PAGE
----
The fencer who demanded a contest according to the rules of fencing was the French army; his opponent who threw away the rapier and snatched up the cudgel was the Russian people; those who try to explain the matter according to the rules of fencing are the historians who have described the event.
In spite of the complaints of the French as to the nonobservance of the rules, in spite of the fact that to some highly placed Russians it seemed rather disgraceful to fight with a cudgel and they wanted to assume a pose en quarte or en tierce according to all the rules, and to make an adroit thrust en prime, and so on- the cudgel of the people's war was lifted with all its menacing and majestic strength, and without consulting anyone's tastes or rules and regardless of anything else, it rose and fell with stupid simplicity, but consistently, and belabored the French till the whole invasion had perished.
And it is well for a people who do not- as the French did in 1813- salute according to all the rules of art, and, presenting the hilt of their rapier gracefully and politely, hand it to their magnanimous conqueror, but at the moment of trial, without asking what rules others have adopted in similar cases, simply and easily pick up the first cudgel that comes to hand and strike with it till the feeling of resentment and revenge in their soul yields to a feeling of contempt and compassion.
The decision is to be impartially made, according
to the rules of the Constitution; and all the usual and most effectual precautions are taken to secure this impartiality.
A piece of matter, according to the definition that I propose, is, as a first approximation,* the collection of all those correlated particulars which would normally be regarded as its appearances or effects in different places.
According to the view that I am suggesting, a physical object or piece of matter is the collection of all those correlated particulars which would be regarded by common sense as its effects or appearances in different places.
(2) According to the system of correlated particulars in different places to which they belong, such system being defined as a physical object.
for they may be fixed as in other arts; for the instruments of no art whatsoever are infinite, either in their number or their magnitude; but riches are a number of instruments in domestic and civil economy; it is therefore evident that the acquisition of certain things according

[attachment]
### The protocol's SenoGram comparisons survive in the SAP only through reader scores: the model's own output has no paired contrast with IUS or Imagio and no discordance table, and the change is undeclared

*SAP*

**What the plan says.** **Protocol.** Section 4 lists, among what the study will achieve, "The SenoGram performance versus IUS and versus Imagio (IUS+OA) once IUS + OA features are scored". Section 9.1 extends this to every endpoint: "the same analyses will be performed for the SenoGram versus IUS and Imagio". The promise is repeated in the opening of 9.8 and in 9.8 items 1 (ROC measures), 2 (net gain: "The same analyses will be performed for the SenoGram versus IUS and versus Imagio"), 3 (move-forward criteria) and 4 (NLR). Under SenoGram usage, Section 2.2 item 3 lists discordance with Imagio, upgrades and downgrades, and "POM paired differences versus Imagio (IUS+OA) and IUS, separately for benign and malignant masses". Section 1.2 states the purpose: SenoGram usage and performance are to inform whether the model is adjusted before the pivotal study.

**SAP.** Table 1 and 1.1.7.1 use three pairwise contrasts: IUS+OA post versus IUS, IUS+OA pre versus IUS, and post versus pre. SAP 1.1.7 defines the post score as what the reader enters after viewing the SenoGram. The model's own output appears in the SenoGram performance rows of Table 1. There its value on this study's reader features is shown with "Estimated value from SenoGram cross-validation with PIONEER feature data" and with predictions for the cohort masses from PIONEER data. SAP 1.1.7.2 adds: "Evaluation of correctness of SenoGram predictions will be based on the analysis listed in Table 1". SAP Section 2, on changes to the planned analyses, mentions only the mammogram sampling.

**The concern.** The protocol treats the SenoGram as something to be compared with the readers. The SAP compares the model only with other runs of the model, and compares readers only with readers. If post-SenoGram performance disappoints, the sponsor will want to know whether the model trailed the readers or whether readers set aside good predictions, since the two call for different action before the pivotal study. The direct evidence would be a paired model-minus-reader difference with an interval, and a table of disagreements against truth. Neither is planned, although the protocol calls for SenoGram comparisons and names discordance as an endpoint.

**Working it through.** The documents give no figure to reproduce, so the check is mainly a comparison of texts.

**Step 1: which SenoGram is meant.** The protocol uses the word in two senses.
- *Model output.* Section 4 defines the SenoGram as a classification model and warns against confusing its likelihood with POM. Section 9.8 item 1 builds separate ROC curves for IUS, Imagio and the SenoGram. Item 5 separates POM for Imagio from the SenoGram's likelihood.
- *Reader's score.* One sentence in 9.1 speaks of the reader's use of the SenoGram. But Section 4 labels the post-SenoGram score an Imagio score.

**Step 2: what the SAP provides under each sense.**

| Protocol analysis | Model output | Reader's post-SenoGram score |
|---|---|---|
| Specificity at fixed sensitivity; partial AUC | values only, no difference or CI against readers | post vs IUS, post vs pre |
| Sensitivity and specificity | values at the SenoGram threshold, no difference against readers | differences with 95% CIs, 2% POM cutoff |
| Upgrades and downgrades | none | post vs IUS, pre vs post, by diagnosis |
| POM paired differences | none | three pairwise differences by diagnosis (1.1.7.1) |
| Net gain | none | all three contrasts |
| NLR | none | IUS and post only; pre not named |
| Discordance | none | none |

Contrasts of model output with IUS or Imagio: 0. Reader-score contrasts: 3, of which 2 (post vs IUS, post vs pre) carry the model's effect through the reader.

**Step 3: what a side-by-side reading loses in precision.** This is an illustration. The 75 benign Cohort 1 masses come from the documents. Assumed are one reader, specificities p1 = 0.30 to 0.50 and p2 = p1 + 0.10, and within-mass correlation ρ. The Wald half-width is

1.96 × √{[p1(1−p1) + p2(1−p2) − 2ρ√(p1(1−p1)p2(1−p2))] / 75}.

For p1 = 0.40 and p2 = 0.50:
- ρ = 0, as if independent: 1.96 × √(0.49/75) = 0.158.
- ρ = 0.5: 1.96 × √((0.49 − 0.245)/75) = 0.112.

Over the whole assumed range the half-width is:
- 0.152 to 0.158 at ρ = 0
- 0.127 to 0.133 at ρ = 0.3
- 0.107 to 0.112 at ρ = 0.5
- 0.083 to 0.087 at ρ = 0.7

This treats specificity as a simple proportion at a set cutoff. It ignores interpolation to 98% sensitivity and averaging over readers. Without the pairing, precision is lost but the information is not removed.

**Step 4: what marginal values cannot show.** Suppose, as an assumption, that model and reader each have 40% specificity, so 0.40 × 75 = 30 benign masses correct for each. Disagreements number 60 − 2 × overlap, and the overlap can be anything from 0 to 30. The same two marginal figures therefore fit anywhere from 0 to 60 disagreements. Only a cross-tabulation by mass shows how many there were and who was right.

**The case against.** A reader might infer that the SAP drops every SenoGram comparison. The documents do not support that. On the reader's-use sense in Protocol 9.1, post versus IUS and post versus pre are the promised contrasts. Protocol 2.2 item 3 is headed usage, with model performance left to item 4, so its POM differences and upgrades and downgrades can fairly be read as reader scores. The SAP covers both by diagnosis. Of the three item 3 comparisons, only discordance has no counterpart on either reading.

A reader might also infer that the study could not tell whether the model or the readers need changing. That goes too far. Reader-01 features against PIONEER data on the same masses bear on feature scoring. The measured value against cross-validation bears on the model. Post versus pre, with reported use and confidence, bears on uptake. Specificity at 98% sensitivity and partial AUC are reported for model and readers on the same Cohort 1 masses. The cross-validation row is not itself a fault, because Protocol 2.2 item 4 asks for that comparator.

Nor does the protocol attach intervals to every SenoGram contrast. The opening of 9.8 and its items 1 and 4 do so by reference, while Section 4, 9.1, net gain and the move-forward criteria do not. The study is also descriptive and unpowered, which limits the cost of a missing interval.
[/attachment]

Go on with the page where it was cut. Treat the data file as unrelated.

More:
to nature is a part both of domestic and civil economy, and for what reason.
And to define the matter roughly, we may say that the proper magnitude is comprised within such limits, that the sequence of events, according
to the law of probability or necessity, will admit of a change from bad fortune to good, or from good fortune to bad.
The first affirmed, "the justest method would be, to lay a certain tax upon vices and folly; and the sum fixed upon every man to be rated, after the fairest manner, by a jury of his neighbours." The second was of an opinion directly contrary; "to tax those qualities of body and mind, for which men chiefly value themselves; the rate to be more or less, according to the degrees of excelling; the decision whereof should be left entirely to their own breast." The highest tax was upon men who are the greatest favourites of the other sex, and the assessments, according to the number and nature of the favours they have received; for which, they are allowed to be their own vouchers.
The women were proposed to be taxed according to their beauty and skill in dressing, wherein they had the same privilege with the men, to be determined by their own judgment.
The first was to obey the laws and customs of my country, adhering firmly to the faith in which, by the grace of God, I had been educated from my childhood and regulating my conduct in every other matter according to the most moderate opinions, and the farthest removed from extremes, which should happen to be adopted in practice with general consent of the most judicious of those among whom I might be living.
In the same way, since in action it frequently happens that no delay is permissible, it is very certain that, when it is not in our power to determine what is true, we ought to act according to what is most probable; and even although we should not remark a greater probability in one opinion than in another, we ought notwithstanding to choose one or the other, and afterwards consider it, in so far as it relates to practice, as no longer dubious, but manifestly true and certain, since the reason by which our choice has been determined is itself possessed of these qualities.
And further, I continued to exercise myself in the method I had prescribed; for, besides taking care in general to conduct all my thoughts according to its rules, I reserved some hours from time to time which I expressly devoted to the employment of the method in the solution of mathematical difficulties, or even in the solution likewise of some questions belonging to other sciences, but which, by my having detached them from such principles of these sciences as were of inadequate certainty, were rendered almost mathematical: the truth of this will be manifest from the numerous examples contained in this volume.
You may depend upon it, horses were intended to have their heads free, as free as men's are; and if we could act a little more according
to common sense, and a good deal less according
to fashion, we should find many things work easier; besides, you know as well as I that if a horse makes a false step, he has much less chance of recovering himself if his head and neck are fastened back.